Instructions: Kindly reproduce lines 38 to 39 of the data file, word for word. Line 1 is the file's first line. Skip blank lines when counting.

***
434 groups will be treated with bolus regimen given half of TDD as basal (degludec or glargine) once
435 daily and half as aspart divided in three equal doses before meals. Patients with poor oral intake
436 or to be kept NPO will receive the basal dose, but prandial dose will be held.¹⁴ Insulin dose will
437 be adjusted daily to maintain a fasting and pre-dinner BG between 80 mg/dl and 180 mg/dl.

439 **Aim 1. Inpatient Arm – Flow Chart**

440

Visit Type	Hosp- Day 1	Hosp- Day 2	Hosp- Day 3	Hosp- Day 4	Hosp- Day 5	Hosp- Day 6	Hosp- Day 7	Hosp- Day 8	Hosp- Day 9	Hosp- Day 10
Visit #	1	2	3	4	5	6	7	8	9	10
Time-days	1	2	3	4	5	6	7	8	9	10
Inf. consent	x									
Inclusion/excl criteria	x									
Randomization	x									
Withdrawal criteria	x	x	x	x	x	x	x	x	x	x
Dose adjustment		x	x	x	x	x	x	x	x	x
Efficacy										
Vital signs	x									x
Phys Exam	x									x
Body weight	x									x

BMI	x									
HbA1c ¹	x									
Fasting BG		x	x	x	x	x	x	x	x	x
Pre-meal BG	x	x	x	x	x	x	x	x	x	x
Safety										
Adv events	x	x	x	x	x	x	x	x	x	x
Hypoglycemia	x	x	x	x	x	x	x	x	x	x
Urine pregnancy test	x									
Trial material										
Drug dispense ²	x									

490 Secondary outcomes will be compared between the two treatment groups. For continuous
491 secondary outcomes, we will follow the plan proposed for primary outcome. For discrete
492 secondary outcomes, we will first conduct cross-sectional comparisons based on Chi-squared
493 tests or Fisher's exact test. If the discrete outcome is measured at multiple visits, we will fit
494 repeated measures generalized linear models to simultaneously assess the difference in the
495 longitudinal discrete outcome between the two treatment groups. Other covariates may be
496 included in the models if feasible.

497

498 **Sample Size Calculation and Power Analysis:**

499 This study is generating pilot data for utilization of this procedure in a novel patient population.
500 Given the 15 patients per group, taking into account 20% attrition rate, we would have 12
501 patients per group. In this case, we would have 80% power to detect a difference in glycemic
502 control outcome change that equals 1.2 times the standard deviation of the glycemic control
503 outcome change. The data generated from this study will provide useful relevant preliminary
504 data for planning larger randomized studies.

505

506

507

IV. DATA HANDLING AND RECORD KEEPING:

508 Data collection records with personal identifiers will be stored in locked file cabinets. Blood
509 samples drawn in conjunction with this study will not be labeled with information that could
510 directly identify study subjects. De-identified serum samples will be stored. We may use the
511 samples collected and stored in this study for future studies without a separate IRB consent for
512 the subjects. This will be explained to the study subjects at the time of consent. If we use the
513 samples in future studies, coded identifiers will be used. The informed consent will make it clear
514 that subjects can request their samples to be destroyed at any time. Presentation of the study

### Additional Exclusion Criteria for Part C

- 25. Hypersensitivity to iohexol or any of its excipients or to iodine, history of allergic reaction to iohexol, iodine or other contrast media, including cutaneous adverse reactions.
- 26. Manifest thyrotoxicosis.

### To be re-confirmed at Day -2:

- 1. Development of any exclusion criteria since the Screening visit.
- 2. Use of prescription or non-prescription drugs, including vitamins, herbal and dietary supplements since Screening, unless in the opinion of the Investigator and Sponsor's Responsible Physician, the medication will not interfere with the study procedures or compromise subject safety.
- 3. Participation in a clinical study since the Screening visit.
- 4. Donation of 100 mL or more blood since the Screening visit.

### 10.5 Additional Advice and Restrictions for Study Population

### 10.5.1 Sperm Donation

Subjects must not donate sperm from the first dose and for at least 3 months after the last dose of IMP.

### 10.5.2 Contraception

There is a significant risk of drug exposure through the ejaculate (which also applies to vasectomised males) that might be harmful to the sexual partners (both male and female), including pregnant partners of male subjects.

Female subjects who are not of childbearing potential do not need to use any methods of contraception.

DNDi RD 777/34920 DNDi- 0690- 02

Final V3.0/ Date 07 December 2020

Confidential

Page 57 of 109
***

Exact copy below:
499 This study is generating pilot data for utilization of this procedure in a novel patient population.
500 Given the 15 patients per group, taking into account 20% attrition rate, we would have 12